• The deals collected are those completed up to September 2015.

Although we do not want to provide a narrative for the data and let others interpret it, there are a number of themes we wanted to draw out:

  • Firstly, the data represents a small sub section of the social investment market and over time we hope to build it up, bringing other social investors to input their data and provide a fuller picture of social investment activity.  For example, fund managers such as Key Fund, CAF Venturesome and Big Issue Invest have made social investments in to thousands of organisations but had not received investment from Big Society Capital at the point of data collection.  Similarly we have only included community shares or charity bonds which have involved our capital rather than the full list of activity.  In the New Year we will aim to produce a better estimate of the total size of the social investment market by aggregating all existing sources.

  • Secondly, the current data is weighted to larger charities and social enterprises.  In conjunction with the Big Lottery Fund, we have recently launched the £45m Growth Fund with the Access Foundation to help redress this balance.  The Growth Fund will invest in fund managers providing loans (often with a grant) of less than £150,000.   Also relevant is our current work on Social Investment Tax Relief including our GET SITR campaign and the Crowd Match Fund.

  • Lastly investments in to property funds to assist service delivery are about a quarter of the value Big Society Capital’s investment commitments to date but a greater portion of the value of investments in this data set.  This is partly as we have found more co-investors for our property funds so the multiplier on our investment is higher, and also that our property commitments have invested faster.  A good example here is the Resonance Real Lettings Fund which provides move-on accommodation for homeless individuals and families for the charity St Mungo’s.  This fund launched in 2013 and has fully invested its £56m, with £41m of co-investors to Big Society Capital’s £15m commitment.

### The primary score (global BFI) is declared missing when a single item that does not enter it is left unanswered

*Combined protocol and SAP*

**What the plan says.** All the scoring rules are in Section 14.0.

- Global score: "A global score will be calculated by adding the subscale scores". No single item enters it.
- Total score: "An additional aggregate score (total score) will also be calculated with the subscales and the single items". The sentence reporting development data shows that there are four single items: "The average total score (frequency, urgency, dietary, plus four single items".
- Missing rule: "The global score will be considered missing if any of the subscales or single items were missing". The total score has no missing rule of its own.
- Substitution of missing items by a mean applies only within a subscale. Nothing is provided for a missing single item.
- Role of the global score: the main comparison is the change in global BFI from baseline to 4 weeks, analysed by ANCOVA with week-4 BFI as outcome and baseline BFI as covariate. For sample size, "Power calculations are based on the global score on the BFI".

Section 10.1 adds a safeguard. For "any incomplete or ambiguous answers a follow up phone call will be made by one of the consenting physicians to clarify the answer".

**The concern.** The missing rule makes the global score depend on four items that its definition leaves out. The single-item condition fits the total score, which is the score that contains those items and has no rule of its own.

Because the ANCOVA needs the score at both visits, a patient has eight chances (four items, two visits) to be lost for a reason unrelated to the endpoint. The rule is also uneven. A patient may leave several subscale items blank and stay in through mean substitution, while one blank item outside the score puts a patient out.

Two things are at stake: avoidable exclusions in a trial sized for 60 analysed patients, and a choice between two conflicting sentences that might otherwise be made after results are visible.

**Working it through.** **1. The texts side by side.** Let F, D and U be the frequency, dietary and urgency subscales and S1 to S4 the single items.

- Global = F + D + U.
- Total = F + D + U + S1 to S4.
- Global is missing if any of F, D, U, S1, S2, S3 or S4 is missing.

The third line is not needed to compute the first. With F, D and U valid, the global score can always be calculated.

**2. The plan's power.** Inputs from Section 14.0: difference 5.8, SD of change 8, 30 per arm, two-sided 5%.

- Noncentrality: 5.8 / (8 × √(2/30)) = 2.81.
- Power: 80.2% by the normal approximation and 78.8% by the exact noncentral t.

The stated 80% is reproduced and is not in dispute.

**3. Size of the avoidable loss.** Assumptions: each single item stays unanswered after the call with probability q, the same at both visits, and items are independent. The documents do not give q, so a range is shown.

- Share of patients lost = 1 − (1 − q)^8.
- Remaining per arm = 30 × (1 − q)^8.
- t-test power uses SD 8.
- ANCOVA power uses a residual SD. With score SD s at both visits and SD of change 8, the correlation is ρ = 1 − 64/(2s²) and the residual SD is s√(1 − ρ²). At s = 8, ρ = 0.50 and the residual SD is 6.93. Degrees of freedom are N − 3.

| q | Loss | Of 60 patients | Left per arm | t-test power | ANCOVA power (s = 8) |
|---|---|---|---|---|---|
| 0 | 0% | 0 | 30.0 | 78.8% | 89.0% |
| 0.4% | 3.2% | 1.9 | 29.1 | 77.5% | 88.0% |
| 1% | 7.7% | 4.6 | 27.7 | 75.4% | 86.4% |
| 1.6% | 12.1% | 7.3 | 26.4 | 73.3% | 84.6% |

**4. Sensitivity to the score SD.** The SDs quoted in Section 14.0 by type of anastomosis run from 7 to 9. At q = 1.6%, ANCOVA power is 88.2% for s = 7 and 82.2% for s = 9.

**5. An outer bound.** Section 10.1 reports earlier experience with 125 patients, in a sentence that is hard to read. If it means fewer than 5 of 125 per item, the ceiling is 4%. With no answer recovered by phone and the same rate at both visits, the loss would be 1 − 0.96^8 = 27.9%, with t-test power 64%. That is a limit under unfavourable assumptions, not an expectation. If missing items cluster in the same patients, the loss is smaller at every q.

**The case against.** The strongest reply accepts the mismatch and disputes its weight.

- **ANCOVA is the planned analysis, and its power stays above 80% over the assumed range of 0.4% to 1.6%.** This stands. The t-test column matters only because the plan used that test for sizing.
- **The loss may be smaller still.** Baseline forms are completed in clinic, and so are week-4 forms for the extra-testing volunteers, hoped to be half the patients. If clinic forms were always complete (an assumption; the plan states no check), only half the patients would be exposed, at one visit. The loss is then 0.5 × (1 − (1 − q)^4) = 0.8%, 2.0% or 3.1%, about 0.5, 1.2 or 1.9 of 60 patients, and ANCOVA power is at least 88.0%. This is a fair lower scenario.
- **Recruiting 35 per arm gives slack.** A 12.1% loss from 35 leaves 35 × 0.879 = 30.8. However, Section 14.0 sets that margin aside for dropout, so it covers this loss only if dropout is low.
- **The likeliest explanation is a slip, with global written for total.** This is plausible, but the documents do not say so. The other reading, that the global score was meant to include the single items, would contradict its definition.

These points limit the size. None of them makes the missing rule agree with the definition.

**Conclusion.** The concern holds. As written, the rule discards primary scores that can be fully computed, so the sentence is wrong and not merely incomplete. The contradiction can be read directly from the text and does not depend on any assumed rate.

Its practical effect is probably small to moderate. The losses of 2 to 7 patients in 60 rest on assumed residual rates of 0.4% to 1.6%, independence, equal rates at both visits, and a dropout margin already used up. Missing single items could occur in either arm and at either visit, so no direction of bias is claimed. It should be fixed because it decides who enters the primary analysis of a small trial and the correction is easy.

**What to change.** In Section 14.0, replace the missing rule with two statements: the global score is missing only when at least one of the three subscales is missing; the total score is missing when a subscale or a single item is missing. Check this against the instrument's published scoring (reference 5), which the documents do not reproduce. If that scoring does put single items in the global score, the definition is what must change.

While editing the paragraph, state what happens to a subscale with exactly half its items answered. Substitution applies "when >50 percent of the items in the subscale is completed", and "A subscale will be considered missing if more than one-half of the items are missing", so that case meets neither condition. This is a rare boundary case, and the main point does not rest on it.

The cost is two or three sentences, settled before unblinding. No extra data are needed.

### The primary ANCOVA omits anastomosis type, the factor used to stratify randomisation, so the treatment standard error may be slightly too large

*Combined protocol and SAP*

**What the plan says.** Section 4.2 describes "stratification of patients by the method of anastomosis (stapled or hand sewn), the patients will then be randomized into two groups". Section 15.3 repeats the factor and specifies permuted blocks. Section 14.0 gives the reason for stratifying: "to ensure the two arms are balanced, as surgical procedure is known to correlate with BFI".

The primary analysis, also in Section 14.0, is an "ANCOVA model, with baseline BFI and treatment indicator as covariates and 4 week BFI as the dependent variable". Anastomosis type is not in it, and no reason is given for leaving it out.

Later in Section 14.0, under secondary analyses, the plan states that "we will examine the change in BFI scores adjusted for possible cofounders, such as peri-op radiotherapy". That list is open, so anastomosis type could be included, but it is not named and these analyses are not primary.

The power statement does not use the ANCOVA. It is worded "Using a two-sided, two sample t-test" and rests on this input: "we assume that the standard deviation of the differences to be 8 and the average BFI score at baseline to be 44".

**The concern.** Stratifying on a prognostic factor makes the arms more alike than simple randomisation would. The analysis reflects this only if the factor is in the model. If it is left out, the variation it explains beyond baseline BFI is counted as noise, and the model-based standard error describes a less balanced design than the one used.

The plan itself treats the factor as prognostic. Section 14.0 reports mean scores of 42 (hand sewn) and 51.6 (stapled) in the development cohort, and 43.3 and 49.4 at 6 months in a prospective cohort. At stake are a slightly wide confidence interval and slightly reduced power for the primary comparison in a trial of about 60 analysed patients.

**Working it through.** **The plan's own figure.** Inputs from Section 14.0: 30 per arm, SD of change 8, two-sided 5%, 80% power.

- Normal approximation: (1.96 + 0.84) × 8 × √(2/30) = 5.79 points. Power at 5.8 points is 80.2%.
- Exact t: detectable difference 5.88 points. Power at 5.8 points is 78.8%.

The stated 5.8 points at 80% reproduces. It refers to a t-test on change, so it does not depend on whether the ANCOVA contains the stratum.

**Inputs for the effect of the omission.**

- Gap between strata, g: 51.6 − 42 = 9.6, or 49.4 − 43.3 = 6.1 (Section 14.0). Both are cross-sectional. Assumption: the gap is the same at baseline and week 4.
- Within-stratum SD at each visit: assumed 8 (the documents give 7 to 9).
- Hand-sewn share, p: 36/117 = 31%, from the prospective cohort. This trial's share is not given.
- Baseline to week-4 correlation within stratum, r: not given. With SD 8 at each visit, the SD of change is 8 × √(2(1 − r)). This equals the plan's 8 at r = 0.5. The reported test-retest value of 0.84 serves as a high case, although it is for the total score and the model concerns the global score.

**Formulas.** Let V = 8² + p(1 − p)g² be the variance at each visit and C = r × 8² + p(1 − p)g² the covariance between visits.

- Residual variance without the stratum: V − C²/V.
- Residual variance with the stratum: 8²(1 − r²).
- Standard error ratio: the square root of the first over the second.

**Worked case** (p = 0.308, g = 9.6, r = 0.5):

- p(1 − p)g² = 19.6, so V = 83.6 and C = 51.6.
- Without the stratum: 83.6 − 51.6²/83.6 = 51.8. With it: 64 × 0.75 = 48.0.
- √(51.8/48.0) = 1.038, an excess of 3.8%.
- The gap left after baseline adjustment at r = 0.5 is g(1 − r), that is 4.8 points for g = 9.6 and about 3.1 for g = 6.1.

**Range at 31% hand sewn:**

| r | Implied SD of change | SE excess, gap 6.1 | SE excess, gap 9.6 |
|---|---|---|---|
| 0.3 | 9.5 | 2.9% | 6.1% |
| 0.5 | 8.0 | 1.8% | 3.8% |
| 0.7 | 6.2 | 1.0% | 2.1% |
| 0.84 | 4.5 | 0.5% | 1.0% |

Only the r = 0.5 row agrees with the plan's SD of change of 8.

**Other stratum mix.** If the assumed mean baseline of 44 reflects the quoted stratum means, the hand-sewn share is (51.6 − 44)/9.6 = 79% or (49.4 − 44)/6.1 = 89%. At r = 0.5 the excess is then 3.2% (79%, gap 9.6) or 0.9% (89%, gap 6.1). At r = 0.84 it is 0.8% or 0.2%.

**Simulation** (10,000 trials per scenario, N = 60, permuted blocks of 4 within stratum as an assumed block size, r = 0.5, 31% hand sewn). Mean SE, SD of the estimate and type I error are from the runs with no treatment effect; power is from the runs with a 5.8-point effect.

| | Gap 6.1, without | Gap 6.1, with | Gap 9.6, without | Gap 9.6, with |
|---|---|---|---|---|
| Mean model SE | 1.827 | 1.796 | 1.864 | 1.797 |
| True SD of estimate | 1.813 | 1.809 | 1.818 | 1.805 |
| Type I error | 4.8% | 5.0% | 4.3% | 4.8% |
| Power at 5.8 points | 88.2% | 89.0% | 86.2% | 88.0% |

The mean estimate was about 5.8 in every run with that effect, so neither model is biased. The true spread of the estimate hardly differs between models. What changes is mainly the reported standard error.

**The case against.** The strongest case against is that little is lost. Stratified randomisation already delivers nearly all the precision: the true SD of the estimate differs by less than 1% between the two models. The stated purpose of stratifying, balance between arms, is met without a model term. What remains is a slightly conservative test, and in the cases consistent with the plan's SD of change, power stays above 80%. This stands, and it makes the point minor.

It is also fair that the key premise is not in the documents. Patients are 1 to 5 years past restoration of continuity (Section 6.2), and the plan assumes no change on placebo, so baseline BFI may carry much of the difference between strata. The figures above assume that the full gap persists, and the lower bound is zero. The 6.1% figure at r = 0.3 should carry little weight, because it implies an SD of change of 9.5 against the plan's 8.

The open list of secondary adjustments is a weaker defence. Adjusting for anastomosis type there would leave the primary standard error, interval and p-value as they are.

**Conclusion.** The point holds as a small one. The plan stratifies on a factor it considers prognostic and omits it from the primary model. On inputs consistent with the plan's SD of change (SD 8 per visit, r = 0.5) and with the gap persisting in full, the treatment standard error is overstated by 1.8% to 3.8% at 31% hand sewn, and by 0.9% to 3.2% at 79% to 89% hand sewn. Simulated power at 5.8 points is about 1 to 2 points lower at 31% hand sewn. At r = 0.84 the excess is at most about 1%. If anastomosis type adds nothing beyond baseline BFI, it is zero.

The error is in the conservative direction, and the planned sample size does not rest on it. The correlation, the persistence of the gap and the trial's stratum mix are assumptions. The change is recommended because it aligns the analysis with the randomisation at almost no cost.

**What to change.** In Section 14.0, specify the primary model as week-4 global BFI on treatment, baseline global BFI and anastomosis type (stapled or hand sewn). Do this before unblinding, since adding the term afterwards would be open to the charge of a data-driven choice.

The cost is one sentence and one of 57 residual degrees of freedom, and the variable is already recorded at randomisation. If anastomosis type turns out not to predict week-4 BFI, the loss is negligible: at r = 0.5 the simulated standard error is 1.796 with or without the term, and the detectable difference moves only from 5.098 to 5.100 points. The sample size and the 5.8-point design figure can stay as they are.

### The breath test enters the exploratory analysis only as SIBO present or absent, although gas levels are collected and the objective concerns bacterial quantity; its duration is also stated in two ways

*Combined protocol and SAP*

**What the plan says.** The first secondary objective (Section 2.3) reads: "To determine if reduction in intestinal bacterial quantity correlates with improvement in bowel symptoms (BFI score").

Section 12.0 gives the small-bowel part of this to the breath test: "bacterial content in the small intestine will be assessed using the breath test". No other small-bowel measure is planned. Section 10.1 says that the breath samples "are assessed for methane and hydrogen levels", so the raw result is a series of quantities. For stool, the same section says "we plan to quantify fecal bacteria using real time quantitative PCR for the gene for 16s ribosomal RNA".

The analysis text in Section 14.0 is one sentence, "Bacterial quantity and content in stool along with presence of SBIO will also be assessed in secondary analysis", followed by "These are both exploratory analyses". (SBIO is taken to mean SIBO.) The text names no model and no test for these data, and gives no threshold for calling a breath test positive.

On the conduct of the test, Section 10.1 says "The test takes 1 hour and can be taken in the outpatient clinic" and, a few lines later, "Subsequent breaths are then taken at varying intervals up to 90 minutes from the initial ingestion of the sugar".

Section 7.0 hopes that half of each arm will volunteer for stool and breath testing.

In the future, we collect additional pricing information from fund managers and depending on the quality of the data received, share key insights on pricing trends and drivers to provide greater clarity to charities and social enterprises looking to raise investment.

We are very excited about making this information public and hope as this data-set progresses over time it will help charities and social enterprise engage with social investment, fund managers to demonstrate their work and new investors coming into this space have better visibility over the market activity. Our role as an investor is only half of our role and we have recently also published the work we do as a market champion.

If you are a social investor and your data is not here but you would like to include it please contact Daria Kuznetsova.

 

Last updated | 
22 December 2015